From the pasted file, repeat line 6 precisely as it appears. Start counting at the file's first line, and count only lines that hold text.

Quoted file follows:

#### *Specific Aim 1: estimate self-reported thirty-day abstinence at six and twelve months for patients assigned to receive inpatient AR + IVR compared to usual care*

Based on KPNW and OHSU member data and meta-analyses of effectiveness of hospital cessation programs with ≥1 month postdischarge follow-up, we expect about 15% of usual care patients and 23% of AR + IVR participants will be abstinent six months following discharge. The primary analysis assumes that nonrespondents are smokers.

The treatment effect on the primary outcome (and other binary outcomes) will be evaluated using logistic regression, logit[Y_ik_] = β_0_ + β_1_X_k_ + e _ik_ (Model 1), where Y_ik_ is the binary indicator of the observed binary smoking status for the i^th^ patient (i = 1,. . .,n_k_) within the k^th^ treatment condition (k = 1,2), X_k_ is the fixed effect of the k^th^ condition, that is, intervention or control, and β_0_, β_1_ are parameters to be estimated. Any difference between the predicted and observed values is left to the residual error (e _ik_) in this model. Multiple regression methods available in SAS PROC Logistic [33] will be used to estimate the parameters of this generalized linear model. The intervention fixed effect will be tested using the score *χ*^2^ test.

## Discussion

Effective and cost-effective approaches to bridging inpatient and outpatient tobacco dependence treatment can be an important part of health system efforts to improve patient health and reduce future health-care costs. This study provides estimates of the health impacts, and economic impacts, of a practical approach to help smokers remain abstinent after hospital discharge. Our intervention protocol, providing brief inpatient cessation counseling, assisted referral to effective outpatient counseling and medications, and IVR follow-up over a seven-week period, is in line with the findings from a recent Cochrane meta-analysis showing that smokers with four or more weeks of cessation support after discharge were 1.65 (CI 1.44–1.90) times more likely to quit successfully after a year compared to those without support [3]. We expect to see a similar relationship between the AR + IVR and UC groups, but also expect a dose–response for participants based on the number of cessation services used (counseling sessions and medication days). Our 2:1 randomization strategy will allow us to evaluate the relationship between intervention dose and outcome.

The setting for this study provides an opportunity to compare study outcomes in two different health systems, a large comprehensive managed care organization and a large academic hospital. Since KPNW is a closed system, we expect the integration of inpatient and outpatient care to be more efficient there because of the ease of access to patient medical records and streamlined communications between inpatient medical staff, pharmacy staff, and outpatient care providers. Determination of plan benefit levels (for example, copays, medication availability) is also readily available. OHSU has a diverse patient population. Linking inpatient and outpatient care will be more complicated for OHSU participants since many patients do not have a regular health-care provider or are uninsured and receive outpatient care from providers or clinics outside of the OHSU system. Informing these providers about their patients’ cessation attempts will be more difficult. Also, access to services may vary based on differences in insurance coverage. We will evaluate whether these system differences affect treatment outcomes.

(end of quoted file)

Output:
The setting for this study provides an opportunity to compare study outcomes in two different health systems, a large comprehensive managed care organization and a large academic hospital. Since KPNW is a closed system, we expect the integration of inpatient and outpatient care to be more efficient there because of the ease of access to patient medical records and streamlined communications between inpatient medical staff, pharmacy staff, and outpatient care providers. Determination of plan benefit levels (for example, copays, medication availability) is also readily available. OHSU has a diverse patient population. Linking inpatient and outpatient care will be more complicated for OHSU participants since many patients do not have a regular health-care provider or are uninsured and receive outpatient care from providers or clinics outside of the OHSU system. Informing these providers about their patients’ cessation attempts will be more difficult. Also, access to services may vary based on differences in insurance coverage. We will evaluate whether these system differences affect treatment outcomes.